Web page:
Keep your virtual project team from driving you virtually insane

Make smart use of your smartphone

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Listen to the quiet. Even in bustling business centers, no one works with the people around them. They are engaged virtually, via e-mail, instant messaging and texting, coordinating with people around the corner or around the globe.

With smartphone use becomes widespread, we are becoming smarter about using them in the most efficient manner. This includes increasing productivity of our project teams. A study done by Forrester Research revealed that 14% of information workers across the U.S., Canada and the U.K. used smartphones to get work done while on the go, while 65% would like to. We suspect it is much higher in the project management field, where 90% of the role is communication. A smartphone facilitates the communications that are key to successful project management.

Here are some tools that can help you get the most out of your smartphone when managing your projects:

Instant messaging. How many times have you accidentally called someone at 5 a.m. because you forgot that they were in a different time zone? Or how often do you wait to contact a team member until an appropriate hour only to find out that they were up at 3 a.m. working because they couldn't sleep? When you are working in a virtual environment, it can be hard to see the availability of all of your team members. With an instant messaging service such as AIM on you smartphone, you can easily see the status of your team members: "Away," "Available," "Be back in 15 minutes" -- the possibilities are endless. When you get the buy-in of everyone on your project team to get and use this application as a team norm to communicate availability, suddenly your project team becomes more accessible.

Basecamp. You may have heard of the project-management collaboration software called Basecamp before, but did you know that this tool is available on your smartphone as well? Basecamp makes collaboration and communication easy and clear. You can share files and images with project stakeholders, as well as assign task responsibilities and deadlines. You can even save best-practice PM templates to reuse for future projects. So the next time you are sitting on the subway, you can go from the planning phase to the execution phase while the person next to you plays Fruit Ninja. Now that's a competitive edge!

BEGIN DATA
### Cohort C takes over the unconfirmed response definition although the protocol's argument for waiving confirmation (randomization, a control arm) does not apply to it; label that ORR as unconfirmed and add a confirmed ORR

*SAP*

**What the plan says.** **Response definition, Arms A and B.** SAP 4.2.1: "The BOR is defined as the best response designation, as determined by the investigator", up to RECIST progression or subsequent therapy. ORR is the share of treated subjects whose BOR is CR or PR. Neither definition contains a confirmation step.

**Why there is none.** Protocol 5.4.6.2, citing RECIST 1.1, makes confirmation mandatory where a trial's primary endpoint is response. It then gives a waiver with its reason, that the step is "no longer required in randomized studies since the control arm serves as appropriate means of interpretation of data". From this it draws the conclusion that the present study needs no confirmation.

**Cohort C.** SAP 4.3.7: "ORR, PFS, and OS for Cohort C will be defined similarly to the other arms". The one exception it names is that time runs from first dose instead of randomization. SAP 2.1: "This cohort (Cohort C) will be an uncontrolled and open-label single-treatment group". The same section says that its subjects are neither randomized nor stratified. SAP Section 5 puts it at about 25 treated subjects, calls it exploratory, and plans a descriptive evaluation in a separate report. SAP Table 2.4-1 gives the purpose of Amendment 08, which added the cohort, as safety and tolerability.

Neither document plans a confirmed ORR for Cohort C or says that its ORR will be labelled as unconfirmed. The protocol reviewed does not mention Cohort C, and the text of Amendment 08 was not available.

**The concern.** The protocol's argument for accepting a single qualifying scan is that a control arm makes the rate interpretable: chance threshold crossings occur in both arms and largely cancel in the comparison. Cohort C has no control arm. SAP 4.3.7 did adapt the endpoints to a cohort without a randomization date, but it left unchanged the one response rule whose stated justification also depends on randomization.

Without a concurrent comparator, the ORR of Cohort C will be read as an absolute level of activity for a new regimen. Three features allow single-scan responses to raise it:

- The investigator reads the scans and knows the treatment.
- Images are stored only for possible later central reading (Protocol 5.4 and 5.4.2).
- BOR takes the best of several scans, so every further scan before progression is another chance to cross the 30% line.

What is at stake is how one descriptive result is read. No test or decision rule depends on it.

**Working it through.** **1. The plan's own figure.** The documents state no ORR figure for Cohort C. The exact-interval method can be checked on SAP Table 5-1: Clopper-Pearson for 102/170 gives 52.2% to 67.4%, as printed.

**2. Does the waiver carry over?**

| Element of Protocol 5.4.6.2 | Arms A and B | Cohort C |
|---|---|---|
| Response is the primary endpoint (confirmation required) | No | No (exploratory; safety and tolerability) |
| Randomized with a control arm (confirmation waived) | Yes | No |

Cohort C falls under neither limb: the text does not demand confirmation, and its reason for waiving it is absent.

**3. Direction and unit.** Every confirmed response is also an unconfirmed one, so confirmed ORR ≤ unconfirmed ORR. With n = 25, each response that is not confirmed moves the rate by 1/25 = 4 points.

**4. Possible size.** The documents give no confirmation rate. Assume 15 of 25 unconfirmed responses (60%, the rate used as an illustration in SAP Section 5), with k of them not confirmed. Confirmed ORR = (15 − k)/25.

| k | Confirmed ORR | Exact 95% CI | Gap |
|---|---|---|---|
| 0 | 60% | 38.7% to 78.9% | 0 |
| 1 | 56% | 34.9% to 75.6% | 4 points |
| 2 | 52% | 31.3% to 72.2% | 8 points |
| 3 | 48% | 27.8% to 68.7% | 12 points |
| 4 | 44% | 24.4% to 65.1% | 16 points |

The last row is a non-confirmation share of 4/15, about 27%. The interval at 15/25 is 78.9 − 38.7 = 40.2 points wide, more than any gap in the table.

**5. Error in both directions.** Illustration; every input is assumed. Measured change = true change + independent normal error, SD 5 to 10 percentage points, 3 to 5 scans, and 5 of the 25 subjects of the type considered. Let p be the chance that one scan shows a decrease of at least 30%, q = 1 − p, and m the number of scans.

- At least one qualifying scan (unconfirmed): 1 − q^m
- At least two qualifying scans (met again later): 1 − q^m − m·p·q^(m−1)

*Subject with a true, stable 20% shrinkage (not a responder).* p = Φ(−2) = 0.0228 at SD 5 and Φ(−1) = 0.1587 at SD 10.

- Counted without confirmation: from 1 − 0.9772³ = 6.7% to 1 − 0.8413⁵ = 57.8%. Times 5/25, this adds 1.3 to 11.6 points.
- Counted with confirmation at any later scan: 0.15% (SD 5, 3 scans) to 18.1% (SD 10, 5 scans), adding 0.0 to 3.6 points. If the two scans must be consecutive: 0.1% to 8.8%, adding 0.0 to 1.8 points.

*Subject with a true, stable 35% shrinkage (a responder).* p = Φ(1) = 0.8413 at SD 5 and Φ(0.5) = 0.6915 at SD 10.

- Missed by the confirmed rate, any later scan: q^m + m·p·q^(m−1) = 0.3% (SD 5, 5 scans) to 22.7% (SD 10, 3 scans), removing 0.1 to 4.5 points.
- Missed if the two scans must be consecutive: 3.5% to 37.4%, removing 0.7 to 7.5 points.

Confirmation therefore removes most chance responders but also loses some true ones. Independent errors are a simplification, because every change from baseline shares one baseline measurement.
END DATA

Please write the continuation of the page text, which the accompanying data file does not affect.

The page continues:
Learning apps. With so much happening on the go these days, learning has to be mobile as well. How do you ensure that your team is effectively capturing their most up-to-the-minute knowledge capital and can share it effectively? One way is by using a learning application that helps the user get the most out of a mobile learning experience and makes it easy to share entries via e-mail and Facebook. By using this application throughout a project team, the team can easily capture, store and share their knowledge capital from anywhere in the world.

Phone calls. One of the best features on smartphones is the ability to dial a person's number and talk to them, real time! I'm being only partly facetious. In today's high-tech society, we often opt for the less direct methods of communication, such as text, e-mail and Facebook posts, rather than a phone call or in-person meeting. But to have the richest form of communication without actually being in the same room as someone, a phone call is best. A phone call carries more weight. And it needs to be used when clarifying more weighty topics such as project team members' roles and responsibilities.

Communication is the key to sanity (and success) for any type of project -- it's both technology and technique.

Michelle LaBrosse, PMP, is the founder and CEO of Cheetah Learning and author of the books Cheetah Negotiations and Cheetah Project Management.

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